During The Interview
Make a Good First Impression. The outcome of the interview will depend largely on the impression you
make during the first five minutes.
To succeed, you must project a professional, competent and enthusiastic image. Your aim is to convince
the interviewer that you would be an asset to the company. Keep the following in mind …
Be punctual. Do whatever it takes to arrive a few minutes early. If necessary, drive to the company the
night before and time yourself. Allow extra time for traffic, parking and slow elevators.
Dress right. Your clothing should be appropriate for the position you're seeking. Attire must fit well within
the office and be immaculate. If you don't know what the typical attire at the company is, call and ask!
Shoes should be polished; pants/skirts and shirts pressed.
Shake well. A firm handshake is appropriate and projects confidence. Make eye contact when you shake.
Speak correct body language. Send the right message by standing straight, moving confidently, and sitting
slightly forward in your chair.
Find common ground. Pictures, books, plants, etc., in the office can be conversation starters. But beware!
I once heard of an applicant who, spying a picture on the employer’s desk said: “Hey, Tommy Lasorda.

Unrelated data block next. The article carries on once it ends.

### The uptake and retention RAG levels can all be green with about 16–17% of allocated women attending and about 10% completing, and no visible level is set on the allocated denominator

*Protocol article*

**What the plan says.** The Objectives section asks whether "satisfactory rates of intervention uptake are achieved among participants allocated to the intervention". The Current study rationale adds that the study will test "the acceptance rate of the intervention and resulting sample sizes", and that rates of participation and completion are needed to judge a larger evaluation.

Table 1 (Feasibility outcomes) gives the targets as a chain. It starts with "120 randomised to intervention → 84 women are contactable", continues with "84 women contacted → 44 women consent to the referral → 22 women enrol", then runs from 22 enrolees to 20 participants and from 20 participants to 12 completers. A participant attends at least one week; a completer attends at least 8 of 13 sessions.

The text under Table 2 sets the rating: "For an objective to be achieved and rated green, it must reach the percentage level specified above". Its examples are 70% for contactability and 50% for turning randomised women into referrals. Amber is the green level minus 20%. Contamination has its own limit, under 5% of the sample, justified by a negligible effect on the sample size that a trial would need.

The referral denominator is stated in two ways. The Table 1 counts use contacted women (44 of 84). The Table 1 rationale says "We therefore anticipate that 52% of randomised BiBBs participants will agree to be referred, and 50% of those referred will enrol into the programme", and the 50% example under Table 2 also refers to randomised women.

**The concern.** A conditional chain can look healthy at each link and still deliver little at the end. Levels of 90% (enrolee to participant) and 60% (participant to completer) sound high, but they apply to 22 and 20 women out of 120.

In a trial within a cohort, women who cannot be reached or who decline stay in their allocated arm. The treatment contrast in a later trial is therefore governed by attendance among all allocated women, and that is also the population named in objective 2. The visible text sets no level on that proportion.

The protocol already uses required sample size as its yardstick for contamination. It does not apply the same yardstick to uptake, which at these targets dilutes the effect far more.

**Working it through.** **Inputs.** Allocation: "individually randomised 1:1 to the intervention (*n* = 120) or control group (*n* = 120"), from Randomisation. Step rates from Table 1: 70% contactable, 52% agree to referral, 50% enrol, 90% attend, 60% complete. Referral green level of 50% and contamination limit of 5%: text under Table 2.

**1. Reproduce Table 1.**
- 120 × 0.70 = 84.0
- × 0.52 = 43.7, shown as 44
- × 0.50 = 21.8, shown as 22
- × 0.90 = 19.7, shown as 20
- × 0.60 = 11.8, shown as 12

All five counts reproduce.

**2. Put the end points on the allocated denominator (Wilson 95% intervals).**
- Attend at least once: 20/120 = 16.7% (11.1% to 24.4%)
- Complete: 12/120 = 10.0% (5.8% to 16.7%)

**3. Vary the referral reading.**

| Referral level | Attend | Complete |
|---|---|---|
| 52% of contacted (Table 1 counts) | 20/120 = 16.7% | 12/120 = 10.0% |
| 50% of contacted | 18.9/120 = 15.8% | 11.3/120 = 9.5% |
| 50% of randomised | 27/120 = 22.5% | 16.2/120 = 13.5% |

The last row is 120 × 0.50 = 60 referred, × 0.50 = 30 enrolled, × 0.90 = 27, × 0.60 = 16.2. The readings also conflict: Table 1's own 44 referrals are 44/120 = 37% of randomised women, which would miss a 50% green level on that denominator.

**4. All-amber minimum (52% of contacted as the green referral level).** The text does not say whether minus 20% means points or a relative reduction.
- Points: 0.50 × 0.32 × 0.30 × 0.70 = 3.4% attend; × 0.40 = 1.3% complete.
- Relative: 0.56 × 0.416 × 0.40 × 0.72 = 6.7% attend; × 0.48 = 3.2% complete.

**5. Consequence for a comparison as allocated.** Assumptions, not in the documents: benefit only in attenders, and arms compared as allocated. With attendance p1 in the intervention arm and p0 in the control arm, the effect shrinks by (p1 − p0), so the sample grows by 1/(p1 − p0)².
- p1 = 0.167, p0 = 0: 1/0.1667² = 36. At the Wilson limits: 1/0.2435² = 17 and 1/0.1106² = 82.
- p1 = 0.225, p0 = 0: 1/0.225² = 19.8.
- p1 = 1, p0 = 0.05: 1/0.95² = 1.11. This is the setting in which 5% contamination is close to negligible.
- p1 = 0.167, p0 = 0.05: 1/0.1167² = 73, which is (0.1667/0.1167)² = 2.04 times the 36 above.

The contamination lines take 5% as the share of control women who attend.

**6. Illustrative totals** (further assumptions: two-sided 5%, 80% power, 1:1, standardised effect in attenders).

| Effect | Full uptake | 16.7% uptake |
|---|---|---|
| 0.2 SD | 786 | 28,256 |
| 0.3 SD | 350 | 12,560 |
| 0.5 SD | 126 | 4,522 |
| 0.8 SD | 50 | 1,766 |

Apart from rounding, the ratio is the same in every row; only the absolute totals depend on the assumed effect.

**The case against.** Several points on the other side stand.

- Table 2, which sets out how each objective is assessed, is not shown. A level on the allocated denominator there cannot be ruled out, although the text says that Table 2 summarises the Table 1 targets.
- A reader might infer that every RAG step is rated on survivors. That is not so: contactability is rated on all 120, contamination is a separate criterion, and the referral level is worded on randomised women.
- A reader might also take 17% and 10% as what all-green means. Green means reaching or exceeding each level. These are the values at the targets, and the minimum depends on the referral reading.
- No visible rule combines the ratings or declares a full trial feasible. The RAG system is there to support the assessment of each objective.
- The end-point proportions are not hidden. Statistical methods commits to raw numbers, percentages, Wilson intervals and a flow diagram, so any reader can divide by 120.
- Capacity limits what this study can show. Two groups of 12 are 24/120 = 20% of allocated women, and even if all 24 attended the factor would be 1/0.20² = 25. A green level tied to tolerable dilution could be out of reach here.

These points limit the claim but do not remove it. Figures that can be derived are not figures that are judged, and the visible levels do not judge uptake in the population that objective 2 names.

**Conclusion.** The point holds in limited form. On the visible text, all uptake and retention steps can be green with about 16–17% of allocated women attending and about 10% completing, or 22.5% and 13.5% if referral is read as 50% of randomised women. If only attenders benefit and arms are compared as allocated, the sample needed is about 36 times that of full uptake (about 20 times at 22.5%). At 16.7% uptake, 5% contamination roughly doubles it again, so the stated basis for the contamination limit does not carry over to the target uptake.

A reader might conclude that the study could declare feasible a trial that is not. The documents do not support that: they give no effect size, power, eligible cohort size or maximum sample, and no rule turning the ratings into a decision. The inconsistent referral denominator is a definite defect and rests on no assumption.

Have you met him?” “Her,” corrected the hiring manager. “That’s my wife.”
Let the employer lead into conversations about benefits. Your focus on salary, stock options and vacation
time can turn off an otherwise-interested interviewer.
Be enthusiastic. Show your clear interest in the job you are seeking and in the business. Smile and make
frequent eye contact. Listen attentively and take notes.
Be honest. Tell the interviewer about your work skills, strengths and experience, including any volunteer
work you have done. If you haven’t had a particular kind of experience, say so, but also demonstrate your
ability to learn new skills by changing the focus back to a time when you did so for a prior employer.
Have your own agenda and know where the interview should be heading. This will give you confidence
and help you move from one area of questioning to the next. Remember: Most interviewers are as
uncomfortable as you are. They just want the position to be filled as fast as possible.
If you can put the interviewer at ease by helping things move smoothly, you'll improve your chances of
being hired. Remember the following:
Listening skills. Listen carefully and ask questions to probe deeper into what the interviewer is telling you.
Most interviewers are delightfully surprised by a question such as, "How could I help you solve the
problem you've just described?"
Negative statements about previous jobs or employers. NEVER make them. Instead, be diplomatic. No
matter how bad your last job or boss was, there's probably something good you learned from the
experience. Emphasize the positive -- with a smile.
After The Interview
Follow Through. This is a crucial and often-overlooked final step in the interviewing process. Remember:
No home run or 350-yard golf shot was ever hit without a proper follow-through.
It’s essential that you write a thank-you note to every person you met at the company. Your most
important letter(s) should go to the interviewer(s). In your letter, be sure to summarize your conversation
and re-emphasize the skills you would bring to the position. Thank them for their time and ask if it's all
right to call later in the week to see how their search for a candidate is going. That candidate may well be